The Bauer preludes are far more conservative musically than the Ives of course but one could argue that nearly everything contemporary with the Concord Sonata sounds conservative by contrast. Bauer’s Op, 15 are relatively early works in her output. She lived and worked another 33 years after these little works which were apparently influenced by French Impressionism. There is no indication that Bauer and Ives ever met or discussed music but her work was the new music more commonly heard than that of the roughly concurrent work of Ives. The use of the stereopticon style slide on the album cover, a current technology of the time, also serves to provide a charming nostalgic reference to an era about to experience many rapid changes historically, technically, and conceptually in which the Concord becomes an American work analogous to The Rite of Spring (1913) as a signpost of the beginning of another era.
Despite the complexities, Bush’s reading of the Concord and the Bauer preludes are eminently listenable. That clarity is ultimately the value of this release. This recording is a wonderful opportunity to hear the artistry of a dedicated artist and academic. It helps make a case for the Concord to be recognized as an important work whose complexities are made clearer with each interpretation. Bravo, Professor Bush!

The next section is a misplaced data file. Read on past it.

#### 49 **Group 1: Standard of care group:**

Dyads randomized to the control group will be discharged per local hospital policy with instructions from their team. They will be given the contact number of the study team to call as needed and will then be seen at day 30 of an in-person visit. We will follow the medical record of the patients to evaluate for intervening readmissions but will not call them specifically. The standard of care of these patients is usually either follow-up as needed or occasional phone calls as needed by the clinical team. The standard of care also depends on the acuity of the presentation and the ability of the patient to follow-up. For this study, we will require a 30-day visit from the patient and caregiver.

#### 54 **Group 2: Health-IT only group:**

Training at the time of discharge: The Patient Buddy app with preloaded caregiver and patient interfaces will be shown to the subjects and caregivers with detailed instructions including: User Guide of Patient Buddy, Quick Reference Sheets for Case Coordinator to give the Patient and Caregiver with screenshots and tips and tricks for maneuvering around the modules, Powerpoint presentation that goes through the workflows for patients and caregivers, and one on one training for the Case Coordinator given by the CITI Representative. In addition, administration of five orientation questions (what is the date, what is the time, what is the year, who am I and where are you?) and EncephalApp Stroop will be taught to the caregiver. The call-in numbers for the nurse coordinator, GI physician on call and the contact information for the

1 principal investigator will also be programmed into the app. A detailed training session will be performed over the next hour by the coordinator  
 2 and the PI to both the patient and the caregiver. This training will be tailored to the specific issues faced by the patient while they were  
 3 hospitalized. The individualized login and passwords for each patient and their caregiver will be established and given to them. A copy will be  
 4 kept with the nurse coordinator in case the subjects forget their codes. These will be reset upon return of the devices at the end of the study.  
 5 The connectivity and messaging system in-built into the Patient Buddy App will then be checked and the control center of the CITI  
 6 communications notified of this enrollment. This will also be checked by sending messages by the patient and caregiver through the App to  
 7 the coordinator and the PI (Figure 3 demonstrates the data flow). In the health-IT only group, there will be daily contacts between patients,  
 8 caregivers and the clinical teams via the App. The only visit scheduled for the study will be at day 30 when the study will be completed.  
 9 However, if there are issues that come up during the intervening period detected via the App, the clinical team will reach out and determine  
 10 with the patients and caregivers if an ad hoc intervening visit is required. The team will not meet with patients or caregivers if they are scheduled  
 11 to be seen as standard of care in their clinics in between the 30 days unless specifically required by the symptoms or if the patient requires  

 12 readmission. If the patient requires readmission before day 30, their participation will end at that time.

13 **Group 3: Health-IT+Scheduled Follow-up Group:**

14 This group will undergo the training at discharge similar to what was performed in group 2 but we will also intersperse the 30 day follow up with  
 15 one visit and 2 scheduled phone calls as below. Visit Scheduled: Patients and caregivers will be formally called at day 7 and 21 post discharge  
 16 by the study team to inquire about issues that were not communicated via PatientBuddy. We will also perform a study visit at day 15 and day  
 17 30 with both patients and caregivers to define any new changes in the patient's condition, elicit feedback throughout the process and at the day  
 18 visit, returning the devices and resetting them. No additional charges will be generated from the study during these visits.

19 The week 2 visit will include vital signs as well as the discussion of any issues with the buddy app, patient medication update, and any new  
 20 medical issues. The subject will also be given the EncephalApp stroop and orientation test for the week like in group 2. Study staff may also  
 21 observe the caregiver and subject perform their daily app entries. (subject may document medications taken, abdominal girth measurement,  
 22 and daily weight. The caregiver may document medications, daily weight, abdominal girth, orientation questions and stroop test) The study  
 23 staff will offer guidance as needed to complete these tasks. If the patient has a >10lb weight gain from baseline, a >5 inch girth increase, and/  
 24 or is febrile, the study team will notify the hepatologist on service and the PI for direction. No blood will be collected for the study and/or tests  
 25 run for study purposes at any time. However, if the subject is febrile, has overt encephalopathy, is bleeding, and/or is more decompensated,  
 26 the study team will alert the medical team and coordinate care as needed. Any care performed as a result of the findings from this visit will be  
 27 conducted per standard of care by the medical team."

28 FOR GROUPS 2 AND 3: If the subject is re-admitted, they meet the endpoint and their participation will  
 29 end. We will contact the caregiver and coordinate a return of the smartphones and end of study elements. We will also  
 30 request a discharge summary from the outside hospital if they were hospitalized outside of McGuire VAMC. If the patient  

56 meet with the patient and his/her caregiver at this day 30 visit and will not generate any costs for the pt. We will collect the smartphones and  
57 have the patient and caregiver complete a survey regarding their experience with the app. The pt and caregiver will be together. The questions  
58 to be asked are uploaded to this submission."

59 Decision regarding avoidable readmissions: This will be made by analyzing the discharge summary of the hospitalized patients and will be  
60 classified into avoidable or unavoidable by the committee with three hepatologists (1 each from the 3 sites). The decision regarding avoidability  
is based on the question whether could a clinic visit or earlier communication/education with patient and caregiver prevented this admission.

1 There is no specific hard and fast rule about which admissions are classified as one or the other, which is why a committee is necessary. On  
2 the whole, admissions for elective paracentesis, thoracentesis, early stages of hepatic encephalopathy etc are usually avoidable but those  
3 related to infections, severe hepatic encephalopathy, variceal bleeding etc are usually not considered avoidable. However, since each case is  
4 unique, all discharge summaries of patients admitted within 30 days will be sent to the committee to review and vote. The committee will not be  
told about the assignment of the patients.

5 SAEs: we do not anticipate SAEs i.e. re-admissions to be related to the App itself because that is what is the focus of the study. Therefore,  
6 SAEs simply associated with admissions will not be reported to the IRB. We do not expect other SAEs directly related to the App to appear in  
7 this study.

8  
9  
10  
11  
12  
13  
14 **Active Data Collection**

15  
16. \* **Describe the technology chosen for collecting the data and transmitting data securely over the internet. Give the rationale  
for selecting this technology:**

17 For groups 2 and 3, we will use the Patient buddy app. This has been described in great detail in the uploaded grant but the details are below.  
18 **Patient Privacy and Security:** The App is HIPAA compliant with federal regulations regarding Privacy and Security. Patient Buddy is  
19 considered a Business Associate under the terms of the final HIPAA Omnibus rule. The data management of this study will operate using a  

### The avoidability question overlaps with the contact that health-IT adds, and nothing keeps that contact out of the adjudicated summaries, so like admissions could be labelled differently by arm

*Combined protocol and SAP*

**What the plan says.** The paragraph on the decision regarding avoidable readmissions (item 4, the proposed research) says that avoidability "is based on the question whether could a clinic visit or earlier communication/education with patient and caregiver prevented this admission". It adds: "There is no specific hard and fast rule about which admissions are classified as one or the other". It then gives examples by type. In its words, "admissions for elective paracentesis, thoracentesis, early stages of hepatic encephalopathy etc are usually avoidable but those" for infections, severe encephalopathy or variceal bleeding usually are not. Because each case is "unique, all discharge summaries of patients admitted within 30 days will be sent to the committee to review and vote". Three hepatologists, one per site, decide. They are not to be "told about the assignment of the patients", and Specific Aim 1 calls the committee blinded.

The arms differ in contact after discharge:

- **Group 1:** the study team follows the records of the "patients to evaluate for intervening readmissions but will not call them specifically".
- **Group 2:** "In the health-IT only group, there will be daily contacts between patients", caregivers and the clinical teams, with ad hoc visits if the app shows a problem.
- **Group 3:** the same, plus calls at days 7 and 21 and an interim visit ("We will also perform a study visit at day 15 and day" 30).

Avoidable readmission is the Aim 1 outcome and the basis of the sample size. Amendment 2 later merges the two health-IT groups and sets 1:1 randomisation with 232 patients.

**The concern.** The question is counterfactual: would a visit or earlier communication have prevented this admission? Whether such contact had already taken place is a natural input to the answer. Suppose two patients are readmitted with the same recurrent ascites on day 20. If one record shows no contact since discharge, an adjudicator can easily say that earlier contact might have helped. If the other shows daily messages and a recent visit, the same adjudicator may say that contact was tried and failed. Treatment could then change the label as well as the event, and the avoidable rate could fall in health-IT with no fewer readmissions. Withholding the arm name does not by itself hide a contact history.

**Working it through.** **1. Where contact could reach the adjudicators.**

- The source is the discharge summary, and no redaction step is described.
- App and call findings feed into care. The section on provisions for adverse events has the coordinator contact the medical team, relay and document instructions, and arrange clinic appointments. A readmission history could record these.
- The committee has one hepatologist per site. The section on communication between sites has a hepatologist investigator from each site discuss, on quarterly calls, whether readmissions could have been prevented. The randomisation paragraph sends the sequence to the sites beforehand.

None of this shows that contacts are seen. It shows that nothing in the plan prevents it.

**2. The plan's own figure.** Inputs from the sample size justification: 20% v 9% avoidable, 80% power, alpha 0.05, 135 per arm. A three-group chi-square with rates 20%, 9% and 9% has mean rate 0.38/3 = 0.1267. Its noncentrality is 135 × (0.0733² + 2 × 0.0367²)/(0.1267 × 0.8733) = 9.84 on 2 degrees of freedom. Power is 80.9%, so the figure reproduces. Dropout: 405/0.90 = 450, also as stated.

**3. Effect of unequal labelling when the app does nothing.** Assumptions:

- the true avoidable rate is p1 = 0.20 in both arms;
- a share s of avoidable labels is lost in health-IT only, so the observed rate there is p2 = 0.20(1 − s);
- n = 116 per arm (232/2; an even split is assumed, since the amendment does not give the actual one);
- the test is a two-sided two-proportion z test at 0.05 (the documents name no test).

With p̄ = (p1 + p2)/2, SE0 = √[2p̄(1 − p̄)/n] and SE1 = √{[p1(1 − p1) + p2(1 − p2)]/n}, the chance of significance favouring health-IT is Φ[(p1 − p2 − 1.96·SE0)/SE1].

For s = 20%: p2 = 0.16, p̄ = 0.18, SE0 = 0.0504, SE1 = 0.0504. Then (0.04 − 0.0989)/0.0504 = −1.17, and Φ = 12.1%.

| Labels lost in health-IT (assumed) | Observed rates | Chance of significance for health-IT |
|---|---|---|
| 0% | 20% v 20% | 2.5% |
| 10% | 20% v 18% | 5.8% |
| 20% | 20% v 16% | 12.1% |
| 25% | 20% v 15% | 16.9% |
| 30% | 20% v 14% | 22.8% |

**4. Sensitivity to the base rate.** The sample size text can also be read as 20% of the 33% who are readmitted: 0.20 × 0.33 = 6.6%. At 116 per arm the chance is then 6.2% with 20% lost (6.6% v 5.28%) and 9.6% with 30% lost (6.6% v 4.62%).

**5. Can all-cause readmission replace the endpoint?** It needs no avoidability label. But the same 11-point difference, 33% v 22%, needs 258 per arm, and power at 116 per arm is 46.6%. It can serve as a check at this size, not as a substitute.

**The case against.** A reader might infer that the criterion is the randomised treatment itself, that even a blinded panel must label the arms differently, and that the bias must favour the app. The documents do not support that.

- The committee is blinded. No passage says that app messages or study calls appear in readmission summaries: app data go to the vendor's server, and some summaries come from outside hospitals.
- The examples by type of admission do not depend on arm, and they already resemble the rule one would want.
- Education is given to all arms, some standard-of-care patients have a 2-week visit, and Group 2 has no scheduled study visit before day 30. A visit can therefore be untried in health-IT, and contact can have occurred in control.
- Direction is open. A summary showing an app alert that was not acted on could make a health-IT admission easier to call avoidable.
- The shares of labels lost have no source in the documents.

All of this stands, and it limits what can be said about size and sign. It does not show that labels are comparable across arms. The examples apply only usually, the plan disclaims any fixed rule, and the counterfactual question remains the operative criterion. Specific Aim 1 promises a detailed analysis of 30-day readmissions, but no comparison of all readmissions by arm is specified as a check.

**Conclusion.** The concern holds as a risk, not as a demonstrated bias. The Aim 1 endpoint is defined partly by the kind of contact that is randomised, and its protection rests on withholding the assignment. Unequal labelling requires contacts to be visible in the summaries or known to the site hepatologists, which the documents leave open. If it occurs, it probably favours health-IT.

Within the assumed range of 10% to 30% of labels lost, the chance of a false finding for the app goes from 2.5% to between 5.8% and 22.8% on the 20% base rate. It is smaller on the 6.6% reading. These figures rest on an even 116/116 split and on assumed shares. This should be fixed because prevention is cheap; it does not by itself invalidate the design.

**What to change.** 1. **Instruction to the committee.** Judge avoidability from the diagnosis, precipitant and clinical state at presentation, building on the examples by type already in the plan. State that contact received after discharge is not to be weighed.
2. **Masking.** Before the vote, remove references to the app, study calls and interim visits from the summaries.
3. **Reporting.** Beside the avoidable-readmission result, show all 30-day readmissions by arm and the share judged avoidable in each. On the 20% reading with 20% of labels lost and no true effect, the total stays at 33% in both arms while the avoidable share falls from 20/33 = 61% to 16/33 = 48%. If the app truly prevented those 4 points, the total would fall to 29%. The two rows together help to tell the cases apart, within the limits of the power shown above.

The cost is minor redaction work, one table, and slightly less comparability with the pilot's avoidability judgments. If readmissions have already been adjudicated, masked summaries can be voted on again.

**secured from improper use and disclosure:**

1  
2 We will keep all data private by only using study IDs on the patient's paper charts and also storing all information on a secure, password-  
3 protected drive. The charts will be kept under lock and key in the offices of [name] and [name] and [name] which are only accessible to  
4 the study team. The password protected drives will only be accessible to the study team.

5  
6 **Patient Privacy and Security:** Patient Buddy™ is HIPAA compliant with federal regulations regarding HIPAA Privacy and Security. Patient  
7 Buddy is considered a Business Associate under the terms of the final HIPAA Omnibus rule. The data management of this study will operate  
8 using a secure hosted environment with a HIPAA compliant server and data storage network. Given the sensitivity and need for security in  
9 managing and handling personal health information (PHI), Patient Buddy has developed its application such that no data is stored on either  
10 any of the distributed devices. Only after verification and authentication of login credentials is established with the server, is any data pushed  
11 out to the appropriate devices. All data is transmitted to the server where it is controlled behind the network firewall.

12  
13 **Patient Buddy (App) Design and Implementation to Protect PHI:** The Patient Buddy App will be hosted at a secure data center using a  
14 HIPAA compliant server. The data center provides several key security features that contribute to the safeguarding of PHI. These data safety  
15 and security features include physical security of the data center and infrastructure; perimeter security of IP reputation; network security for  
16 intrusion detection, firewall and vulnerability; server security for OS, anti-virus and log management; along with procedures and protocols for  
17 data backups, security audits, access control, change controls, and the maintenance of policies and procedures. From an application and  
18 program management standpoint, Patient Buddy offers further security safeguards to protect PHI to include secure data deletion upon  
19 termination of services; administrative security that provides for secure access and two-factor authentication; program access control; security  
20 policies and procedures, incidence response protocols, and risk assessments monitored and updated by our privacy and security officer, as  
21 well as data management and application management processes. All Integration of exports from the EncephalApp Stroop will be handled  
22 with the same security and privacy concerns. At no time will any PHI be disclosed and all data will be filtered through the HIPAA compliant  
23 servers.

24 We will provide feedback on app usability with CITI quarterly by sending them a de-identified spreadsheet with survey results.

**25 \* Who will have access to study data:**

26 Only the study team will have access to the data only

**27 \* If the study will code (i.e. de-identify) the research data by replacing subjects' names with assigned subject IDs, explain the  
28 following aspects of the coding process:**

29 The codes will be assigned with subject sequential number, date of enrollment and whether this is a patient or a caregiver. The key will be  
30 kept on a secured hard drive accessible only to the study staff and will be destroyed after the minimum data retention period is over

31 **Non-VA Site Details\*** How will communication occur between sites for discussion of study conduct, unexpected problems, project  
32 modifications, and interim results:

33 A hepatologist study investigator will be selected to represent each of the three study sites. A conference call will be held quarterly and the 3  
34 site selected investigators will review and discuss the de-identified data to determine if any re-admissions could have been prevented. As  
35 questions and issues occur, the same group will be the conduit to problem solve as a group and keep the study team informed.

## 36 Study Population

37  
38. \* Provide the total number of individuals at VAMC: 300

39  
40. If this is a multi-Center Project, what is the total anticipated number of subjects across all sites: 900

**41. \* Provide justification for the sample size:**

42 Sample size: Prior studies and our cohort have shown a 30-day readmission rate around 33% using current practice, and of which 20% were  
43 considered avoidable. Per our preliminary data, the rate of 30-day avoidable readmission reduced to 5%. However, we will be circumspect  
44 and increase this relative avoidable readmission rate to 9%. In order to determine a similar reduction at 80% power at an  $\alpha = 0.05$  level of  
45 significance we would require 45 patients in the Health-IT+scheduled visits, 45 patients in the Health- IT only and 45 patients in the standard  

Igor Levit is a man of vision and of multiple talents. His pianistic skills and his vast knowledge of repertoire are pretty much unquestioned at this point. His vision is evidenced by his very personal choices in choosing what he will play and record. In my first encounter with this artist, his three disc survey of large keyboard variation works spanning three centuries including Frederic Rzewski’s “The People United…” suggested that this piece represent the 20 century with the Beethoven “Diabelli Variations” representing the 19th century, and Bach’s “Goldberg Variations” the 18th, and virtually the origin of the form.
I have not heard all of Levit’s albums but those I have seem a similar pattern in his choices of what to record. They seem to serve his vision of choosing works for which he makes the case that they be included in the common concert hall repertoire. His inclusion of Ronald Stevenson’s monumental “Variations on DSCH” alongside the Shostakovich Preludes and Fugues effectively issued a challenge to his fellow artists to consider including those masterworks in the canon of music commonly played in concert halls.